Sickness helps to…

(J.C. Ryle, Sickness)

I know the suffering and pain that sickness entails. I admit the misery and wretchedness that it often brings along with it. But I cannot regard it as an unmixed evil. I see in it a useful provision to check the ravages of sin in men’s souls. If man had never sinned I would have been at a loss to discern the benefit of sickness. But since sin is in the world, I can see that sickness is good. It is a blessing quite as much as a curse. It is a rough schoolmaster, I grant, but sickness is a real friend to man’s soul.

Here are some of the benefits that sickness may bestow:

1. Sickness helps to remind men of death.
Most live as if they were never going to die. They follow business, or pleasure, or politics, or amusements as if earth was their eternal home. They plan and scheme for the future, like the rich fool in the parable, as if they had a long lease of life, and were always to live in this poor world. A heavy illness sometimes goes far to dispel these delusions. Therefore It awakens men from their daydreams and reminds them that they have to die as well as to live. Now this I say emphatically, is a mighty good.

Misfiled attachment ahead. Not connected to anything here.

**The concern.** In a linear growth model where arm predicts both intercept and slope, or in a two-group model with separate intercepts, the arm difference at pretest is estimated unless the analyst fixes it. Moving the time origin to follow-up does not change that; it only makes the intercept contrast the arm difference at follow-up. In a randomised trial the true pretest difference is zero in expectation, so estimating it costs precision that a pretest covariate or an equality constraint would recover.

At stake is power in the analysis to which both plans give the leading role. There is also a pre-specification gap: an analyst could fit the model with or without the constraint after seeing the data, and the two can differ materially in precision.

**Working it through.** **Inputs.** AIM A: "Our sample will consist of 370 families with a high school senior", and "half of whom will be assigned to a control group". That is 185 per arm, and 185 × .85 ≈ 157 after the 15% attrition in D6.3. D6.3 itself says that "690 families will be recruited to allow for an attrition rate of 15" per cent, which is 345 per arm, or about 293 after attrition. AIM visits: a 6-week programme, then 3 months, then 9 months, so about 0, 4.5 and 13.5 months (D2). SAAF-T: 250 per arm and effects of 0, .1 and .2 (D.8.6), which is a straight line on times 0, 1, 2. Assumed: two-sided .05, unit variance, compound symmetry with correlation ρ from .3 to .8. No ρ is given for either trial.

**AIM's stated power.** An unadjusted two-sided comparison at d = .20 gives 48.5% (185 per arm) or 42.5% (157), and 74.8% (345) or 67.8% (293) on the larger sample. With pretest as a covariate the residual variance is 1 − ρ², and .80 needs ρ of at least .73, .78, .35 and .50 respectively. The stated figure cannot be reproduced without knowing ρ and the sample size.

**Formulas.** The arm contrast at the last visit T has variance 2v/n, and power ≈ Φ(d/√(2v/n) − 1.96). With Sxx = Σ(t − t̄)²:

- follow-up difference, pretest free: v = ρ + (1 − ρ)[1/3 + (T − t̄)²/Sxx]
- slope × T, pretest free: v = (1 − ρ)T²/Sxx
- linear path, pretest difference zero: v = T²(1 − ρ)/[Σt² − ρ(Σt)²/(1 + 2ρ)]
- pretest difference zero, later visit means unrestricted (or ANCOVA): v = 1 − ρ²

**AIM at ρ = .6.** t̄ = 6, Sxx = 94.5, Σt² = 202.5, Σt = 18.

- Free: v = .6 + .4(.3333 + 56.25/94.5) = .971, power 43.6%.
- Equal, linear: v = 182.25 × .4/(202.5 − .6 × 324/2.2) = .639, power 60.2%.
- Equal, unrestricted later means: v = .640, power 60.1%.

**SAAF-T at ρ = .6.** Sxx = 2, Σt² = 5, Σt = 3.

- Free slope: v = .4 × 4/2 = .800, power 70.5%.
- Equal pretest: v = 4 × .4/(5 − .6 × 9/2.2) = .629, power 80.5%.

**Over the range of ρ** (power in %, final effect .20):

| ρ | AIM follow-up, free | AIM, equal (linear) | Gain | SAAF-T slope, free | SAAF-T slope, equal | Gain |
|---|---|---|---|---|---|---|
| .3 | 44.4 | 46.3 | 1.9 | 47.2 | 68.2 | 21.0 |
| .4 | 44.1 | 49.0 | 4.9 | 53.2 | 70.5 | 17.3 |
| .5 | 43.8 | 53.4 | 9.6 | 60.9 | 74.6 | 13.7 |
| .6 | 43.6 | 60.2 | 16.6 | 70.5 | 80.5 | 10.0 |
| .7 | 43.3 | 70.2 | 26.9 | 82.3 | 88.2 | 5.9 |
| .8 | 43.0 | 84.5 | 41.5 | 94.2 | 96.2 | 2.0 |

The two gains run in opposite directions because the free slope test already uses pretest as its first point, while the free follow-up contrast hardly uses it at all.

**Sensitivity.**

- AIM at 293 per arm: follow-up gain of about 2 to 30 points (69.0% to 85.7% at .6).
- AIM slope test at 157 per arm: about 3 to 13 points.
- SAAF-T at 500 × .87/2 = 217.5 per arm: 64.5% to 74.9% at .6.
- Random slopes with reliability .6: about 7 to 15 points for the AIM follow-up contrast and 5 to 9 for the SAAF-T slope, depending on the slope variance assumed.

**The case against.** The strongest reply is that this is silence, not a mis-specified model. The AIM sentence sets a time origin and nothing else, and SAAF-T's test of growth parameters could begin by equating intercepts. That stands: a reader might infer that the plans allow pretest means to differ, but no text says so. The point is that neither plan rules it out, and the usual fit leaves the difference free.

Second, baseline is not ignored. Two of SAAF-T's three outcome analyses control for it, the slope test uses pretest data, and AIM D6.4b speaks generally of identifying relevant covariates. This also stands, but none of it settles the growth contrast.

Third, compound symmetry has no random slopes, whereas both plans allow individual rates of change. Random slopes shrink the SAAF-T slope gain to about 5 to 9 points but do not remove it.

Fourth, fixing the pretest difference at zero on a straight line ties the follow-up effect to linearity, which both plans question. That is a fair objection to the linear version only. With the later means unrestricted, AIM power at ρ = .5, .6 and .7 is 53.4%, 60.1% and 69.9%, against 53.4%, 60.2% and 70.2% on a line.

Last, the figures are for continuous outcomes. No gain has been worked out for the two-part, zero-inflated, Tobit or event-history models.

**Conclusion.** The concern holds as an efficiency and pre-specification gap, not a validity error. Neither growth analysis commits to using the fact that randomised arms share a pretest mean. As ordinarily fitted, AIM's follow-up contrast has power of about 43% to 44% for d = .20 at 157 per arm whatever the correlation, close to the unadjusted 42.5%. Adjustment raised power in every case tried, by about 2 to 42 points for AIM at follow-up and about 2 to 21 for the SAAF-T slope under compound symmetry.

2. Sickness helps to make men think seriously of God, their souls, and the world to come.
Most in their days of health can find no time for such thoughts. They put them away. They count them troublesome and disagreeable. Now a severe disease has sometimes a wonderful power of mustering and rallying these thoughts, and bringing them up before the eyes of a man’s soul. Even a wicked king like Benhadad, when sick, could think of Elisha (2 Kings 8:8.) Even heathen sailors, when death was in sight, were afraid, and “every man cried out to his god.” (Jonah 1:5.) Surely anything that helps to make men think, is good.sickness helps to

3. Sickness helps to soften men’s hearts, and teach them wisdom.

The natural heart can see no good in anything which is not of this life, and no happiness excepting in this poor world. A long illness sometimes goes far to correct these ideas. It exposes the emptiness and hollowness of what the world calls “good” things, and teaches us to hold them with a loose hand. The man of business finds that money alone is not everything the heart requires. The woman of the world finds that costly apparel, novel reading, and balls and operas–are miserable comforters in a sick room. Surely anything that obliges us to alter our weights and measures of earthly things, is a real good.

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